As thousands of ambulance workers and paramedics go on strike till midnight, several areas of England appear to have seen a decrease in the number of 999 calls.

As ambulance trusts reported receiving fewer calls, the West Midlands Ambulance Trust applauded people for following its advice to only call in an emergency.

Health officials have urged people to still call for an ambulance if they are experiencing a life-threatening emergency, but it is concerned that some people who are in immediate need of assistance won’t dial 999 while the strike is in effect.

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In order to fill in for the striking paramedics, technicians, control centre employees, and other staff hundreds of members of the army, navy, and RAF have been called up.

During the walkouts, all Category 1 calls (those that are the most life-threatening, like cardiac arrest), while certain ambulance trusts have agreed exemptions with unions for some situations within Category 2 (serious conditions, such as stroke or chest pain).

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Dr. Adrian Boyle, president of the Royal College of Emergency Medicine (RCEM), said: “There may be a number of reasons why 999 calls are dropping – hesitancy may be a key factor during the industrial action.

“We want to reassure patients and the public that if they need emergency care, A&Es remain open.”

Demand is “manageable,” according to the Welsh Ambulance Service, but “any rush of calls would put substantial pressure on our service.”

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East Midlands Ambulance Service stated that it was still too early to comment on how the service was faring.

Up to half of its over 4,000 employees are GMB union members and are striking.

Instead of urgent and emergency treatment services, South Central Ambulance Service claimed that patient transport services in Sussex and Surrey were the main impact of the strikes.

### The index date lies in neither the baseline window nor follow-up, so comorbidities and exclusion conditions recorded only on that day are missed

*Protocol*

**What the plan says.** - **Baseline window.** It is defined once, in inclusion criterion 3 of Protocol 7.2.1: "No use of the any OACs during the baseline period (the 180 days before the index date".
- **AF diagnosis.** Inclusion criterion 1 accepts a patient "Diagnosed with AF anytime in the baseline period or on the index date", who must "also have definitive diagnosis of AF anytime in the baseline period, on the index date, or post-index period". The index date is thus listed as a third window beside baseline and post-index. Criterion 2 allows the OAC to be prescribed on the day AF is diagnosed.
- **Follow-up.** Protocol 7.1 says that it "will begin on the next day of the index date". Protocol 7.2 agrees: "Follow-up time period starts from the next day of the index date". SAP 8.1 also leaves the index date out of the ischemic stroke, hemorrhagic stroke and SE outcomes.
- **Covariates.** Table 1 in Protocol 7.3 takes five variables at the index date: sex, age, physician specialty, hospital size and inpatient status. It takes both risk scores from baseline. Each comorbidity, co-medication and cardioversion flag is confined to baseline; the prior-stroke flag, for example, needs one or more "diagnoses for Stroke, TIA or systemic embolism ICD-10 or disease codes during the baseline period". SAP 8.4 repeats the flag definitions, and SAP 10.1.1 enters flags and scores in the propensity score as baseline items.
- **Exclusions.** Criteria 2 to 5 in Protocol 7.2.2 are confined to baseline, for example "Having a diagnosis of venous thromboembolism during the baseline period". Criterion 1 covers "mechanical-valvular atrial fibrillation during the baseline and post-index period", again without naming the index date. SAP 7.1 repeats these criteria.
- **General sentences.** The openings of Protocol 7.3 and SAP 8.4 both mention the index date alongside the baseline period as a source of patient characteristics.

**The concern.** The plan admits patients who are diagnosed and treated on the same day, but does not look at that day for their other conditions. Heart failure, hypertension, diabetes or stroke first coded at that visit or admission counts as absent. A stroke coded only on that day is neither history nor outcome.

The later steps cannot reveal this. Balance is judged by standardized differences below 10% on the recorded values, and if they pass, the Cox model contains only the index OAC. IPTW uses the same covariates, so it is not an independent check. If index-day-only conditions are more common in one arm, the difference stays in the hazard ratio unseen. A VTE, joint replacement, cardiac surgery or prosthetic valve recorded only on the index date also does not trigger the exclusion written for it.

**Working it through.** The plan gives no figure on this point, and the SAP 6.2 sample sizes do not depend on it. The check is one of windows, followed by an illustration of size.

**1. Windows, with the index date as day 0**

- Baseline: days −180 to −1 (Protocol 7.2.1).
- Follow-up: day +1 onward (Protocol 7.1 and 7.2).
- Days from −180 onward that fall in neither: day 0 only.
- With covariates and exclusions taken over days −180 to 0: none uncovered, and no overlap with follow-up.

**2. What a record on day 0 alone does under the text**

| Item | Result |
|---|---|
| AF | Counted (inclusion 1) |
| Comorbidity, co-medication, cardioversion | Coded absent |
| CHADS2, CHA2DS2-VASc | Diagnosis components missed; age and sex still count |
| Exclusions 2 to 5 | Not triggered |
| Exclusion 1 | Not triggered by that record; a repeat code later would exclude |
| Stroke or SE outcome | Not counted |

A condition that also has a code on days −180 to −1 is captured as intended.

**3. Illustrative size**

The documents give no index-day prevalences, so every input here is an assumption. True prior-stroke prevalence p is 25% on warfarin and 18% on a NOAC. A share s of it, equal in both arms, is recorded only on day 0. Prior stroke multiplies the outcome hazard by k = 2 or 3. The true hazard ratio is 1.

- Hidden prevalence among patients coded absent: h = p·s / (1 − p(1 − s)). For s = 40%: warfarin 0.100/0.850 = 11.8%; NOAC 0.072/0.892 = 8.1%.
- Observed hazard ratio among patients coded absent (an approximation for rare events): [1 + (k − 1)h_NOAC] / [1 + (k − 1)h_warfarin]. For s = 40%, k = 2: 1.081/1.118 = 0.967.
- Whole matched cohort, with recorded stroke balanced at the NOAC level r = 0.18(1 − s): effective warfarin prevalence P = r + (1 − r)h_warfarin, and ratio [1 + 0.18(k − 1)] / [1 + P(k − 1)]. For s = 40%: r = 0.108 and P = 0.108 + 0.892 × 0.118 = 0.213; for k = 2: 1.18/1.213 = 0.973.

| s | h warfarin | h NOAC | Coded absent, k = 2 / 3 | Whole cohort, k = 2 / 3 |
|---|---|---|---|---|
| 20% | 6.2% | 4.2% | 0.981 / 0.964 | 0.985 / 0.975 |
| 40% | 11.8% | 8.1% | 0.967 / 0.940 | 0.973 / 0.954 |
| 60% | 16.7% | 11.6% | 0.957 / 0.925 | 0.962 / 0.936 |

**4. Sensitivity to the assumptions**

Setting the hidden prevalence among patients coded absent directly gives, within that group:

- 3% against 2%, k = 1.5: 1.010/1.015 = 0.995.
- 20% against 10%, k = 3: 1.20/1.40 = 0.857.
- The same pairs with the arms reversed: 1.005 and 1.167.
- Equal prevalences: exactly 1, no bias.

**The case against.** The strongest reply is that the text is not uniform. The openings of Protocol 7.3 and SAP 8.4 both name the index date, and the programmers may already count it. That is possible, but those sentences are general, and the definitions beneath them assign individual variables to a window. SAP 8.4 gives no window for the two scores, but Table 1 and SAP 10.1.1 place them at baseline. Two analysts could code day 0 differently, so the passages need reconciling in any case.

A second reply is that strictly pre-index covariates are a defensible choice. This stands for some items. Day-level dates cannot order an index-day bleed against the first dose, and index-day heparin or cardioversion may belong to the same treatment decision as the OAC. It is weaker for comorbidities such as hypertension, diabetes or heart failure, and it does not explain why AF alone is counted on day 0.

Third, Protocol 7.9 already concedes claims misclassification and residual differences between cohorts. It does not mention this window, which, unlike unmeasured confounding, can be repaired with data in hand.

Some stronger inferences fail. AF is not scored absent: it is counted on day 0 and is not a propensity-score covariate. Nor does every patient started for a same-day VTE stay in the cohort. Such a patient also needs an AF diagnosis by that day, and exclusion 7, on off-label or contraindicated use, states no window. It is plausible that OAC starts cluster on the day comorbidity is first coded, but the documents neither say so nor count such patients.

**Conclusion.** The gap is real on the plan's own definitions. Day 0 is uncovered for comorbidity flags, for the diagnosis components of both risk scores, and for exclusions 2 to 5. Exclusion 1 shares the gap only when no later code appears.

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Regarding how its services were coping, the London Ambulance Service declined to comment.

Meanwhile, a chief executive of a large northern teaching trust told the Health Service Journal (HSJ) it had “so far not (been) as bad as I’d feared in terms of hospital pressures – in fact, (emergency departments) are less pressured than usual.

“We haven’t seen cars/taxis with patients arriving in large numbers but the problem is that much of the risk is not currently visible to us given people will be at home.

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“We therefore expect very busy days on Thursday and Friday.”

This came at the same time as Wigan’s Royal Albert Edward Infirmary, which had been experiencing “extraordinary demands” in its A&E department, declared a critical incident and that it was full.

Health Secretary Steve Barclay has stated that he will not budge on pay negotiations and as a result of the deadlock in discussions unions have called this strike action.

Source: Sky News

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